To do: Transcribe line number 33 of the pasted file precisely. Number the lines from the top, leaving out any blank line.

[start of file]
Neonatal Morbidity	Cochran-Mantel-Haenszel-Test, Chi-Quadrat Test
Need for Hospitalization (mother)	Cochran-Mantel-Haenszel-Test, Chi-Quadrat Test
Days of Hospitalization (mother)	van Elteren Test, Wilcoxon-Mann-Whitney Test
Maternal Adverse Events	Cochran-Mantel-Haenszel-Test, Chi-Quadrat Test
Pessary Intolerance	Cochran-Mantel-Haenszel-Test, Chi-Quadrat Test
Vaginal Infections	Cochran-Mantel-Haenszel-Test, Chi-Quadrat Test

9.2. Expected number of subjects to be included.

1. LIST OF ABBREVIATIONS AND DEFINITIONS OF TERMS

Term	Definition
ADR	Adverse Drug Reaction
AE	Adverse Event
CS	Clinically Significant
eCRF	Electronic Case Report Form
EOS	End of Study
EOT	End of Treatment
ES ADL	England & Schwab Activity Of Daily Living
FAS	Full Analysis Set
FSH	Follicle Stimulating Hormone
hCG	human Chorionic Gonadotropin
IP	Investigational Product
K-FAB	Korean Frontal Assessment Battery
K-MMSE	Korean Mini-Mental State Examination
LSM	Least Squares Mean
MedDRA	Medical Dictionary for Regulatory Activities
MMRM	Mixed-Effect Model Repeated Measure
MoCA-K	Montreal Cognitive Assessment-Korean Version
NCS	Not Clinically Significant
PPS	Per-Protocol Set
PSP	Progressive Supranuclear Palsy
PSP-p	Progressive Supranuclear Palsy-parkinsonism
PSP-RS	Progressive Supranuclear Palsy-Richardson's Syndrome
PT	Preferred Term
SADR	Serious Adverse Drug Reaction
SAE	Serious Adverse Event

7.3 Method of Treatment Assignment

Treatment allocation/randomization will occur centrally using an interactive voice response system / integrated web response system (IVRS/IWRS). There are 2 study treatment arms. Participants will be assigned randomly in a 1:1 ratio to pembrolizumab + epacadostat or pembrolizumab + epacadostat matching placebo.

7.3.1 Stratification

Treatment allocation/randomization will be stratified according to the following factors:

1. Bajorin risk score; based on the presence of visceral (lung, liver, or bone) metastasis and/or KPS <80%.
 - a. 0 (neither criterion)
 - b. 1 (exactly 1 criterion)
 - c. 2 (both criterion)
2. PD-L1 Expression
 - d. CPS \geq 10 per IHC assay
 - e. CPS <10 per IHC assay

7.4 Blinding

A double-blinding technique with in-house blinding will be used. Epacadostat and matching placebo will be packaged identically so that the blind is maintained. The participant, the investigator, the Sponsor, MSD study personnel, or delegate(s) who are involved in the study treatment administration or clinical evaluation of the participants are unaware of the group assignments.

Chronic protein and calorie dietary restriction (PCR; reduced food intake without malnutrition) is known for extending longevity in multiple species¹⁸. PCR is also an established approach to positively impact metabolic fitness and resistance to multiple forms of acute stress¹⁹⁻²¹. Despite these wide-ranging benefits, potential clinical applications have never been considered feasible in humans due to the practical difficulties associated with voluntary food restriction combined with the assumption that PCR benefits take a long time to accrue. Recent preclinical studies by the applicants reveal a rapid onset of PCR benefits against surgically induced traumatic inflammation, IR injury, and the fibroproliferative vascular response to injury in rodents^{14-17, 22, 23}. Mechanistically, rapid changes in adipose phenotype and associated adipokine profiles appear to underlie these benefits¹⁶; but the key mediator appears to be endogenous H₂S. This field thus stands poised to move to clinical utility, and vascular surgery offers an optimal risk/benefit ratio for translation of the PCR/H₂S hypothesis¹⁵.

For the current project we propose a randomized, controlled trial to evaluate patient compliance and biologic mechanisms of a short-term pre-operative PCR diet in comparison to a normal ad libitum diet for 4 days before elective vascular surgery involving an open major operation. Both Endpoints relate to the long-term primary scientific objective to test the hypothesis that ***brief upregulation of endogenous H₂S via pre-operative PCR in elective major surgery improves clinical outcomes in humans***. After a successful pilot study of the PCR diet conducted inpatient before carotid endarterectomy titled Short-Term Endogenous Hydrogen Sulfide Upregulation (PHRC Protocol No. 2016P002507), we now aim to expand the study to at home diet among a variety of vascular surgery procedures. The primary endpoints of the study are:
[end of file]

SADR	Serious Adverse Drug Reaction